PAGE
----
A good home-buying decision is one that fits your lifestyle and your budget-a house you’ll be able to resell when the time is right. Sound simple? Not always.
Five common mistakes frequently made by first-time buyers.
1. Looking outside your price range. To avoid disappointment, contact a real estate agent who can help you pre-qualify before you start looking for a home. The agent can also provide valuable insight on taxes and other expenses associated with a home (utility bills, etc.)
2. Buying on impulse. Buyers-especially first-timers-may be impressed by the first two or three homes they view. Look at a good selection. List the positives and negatives. Narrow the prospects to three or four, and then return for a closer look. Evaluate more than just the property. Look at the surrounding area and community amenities. Is this what you-and your family-want and need?
3. Not planning ahead. Think seriously about any personal changes you are planning in the next five to seven years.
For instance, if you are planning on having children, consider how the home will meet both your current and future needs. If a double-income is necessary to qualify for financing-and make your payments-do your plans foresee an income sufficient to continue making payments?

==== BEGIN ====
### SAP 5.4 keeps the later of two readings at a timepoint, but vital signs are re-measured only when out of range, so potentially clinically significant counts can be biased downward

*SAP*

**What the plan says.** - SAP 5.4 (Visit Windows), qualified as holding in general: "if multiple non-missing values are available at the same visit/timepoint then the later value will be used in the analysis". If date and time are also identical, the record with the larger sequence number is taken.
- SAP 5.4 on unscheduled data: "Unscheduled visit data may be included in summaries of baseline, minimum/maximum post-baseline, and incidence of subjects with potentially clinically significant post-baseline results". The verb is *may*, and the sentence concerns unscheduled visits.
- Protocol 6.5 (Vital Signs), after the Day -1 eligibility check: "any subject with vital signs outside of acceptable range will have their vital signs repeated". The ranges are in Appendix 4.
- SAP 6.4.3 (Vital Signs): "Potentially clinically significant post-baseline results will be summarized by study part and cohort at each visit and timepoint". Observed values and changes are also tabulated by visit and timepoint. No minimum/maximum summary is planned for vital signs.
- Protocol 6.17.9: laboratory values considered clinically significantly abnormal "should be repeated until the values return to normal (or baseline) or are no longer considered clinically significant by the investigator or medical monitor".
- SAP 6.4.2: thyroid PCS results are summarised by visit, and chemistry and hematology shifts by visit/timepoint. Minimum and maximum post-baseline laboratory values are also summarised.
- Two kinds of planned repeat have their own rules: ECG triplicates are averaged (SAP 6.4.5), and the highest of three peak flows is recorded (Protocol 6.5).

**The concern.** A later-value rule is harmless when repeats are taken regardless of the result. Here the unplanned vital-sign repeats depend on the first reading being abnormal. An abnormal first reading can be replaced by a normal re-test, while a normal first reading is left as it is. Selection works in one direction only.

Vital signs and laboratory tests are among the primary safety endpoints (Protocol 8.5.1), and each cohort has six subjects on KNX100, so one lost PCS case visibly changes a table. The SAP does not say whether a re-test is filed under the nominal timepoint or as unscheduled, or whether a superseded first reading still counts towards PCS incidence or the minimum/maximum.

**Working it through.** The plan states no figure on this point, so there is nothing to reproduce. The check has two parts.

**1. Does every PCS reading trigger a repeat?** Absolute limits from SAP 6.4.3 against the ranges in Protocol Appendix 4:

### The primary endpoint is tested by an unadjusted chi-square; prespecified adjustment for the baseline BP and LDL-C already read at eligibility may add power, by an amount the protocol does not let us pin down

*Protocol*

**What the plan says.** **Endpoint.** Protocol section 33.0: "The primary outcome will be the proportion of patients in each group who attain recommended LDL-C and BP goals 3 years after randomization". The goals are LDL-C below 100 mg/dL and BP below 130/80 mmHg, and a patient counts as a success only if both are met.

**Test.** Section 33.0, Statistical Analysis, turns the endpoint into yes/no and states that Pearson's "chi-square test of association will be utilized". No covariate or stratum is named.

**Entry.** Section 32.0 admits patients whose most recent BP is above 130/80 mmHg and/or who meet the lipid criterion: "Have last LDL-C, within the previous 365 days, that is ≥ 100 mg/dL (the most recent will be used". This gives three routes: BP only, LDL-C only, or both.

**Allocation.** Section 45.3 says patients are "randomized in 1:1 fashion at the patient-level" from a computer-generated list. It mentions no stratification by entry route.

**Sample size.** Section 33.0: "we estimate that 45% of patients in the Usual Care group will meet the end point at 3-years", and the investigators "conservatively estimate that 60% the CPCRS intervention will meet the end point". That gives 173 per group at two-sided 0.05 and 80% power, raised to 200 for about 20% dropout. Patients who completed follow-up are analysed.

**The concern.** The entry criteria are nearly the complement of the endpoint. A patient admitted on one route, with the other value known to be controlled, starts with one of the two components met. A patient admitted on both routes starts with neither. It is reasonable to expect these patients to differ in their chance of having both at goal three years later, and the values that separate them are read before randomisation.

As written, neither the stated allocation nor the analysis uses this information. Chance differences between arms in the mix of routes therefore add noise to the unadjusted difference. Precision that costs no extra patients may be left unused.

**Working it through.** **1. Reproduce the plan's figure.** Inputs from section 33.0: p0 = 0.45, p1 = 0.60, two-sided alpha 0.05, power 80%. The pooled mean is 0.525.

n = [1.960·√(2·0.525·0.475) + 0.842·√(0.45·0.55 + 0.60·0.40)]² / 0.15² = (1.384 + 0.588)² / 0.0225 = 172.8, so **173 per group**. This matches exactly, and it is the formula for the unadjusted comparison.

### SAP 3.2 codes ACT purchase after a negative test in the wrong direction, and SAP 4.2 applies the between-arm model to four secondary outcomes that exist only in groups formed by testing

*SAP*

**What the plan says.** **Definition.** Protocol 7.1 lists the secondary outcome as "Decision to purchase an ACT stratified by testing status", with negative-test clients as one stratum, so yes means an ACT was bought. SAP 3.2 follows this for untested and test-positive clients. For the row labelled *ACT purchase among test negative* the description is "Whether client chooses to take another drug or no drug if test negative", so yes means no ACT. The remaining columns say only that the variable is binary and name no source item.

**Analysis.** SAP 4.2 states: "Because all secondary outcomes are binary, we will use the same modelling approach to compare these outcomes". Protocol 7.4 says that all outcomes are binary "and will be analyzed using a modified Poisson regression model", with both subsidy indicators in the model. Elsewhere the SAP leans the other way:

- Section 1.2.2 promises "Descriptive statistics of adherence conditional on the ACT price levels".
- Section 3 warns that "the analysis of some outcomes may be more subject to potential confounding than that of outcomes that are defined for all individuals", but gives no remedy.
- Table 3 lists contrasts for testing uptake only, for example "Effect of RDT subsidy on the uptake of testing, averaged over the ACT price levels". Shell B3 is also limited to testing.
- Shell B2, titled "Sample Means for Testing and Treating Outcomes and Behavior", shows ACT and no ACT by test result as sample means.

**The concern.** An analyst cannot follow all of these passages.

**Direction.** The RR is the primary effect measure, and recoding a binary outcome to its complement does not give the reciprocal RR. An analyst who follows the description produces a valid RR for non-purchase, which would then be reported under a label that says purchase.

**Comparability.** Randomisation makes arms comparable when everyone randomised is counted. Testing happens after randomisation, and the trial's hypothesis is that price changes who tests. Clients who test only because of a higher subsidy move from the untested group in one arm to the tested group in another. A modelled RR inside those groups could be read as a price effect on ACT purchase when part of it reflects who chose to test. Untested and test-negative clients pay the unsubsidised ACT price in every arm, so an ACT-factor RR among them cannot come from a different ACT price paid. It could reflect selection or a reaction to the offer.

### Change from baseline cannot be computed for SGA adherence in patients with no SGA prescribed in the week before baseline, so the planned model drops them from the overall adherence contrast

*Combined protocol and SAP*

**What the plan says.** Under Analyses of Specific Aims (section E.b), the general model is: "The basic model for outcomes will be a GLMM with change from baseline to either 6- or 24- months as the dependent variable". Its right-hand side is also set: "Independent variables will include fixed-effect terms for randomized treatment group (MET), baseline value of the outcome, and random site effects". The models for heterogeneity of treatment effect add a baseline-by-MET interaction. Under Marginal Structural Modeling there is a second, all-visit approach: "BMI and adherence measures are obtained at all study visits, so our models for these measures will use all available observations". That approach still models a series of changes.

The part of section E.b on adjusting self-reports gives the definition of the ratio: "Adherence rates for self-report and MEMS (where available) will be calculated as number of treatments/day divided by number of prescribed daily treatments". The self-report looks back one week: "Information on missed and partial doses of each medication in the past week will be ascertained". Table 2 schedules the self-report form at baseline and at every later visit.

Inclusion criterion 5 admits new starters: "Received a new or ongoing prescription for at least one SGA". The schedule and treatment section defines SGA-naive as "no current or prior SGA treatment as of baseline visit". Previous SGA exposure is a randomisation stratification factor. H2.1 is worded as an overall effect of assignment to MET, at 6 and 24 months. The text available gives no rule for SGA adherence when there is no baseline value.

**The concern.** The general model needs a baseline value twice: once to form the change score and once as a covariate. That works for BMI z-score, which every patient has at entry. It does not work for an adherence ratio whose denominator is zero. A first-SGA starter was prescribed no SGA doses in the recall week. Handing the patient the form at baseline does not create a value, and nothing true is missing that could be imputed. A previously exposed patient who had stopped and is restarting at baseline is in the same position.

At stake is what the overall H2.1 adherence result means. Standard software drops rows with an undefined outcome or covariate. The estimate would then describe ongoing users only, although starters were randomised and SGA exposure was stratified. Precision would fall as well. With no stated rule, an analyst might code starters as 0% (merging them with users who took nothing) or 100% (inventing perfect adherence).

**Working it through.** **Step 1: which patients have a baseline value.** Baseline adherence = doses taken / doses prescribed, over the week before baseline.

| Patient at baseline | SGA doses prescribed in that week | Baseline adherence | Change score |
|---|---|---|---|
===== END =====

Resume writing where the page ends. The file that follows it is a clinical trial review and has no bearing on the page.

4. Failure to focus on location. Don’t just focus on the house, examine the neighborhood. Is the area safe, well maintained, moderately quiet and close to work, stores, and schools?
Find out about zoning and what new construction is planned on any vacant land in the immediate neighborhood.
Will the property be easy to market when you are prepared to sell it?
5. Failure to understand the home buying process. Once you select a home, get involved. Find a real estate agent willing to spend time with you, and don’t hesitate to ask questions. Have them explain the negotiation, financing and escrow processes and other elements involved in the transaction.
Home-buying involves knowing the price, and what is inside and around the property. Consider all your options carefully. This may be the most important financial transaction of your life.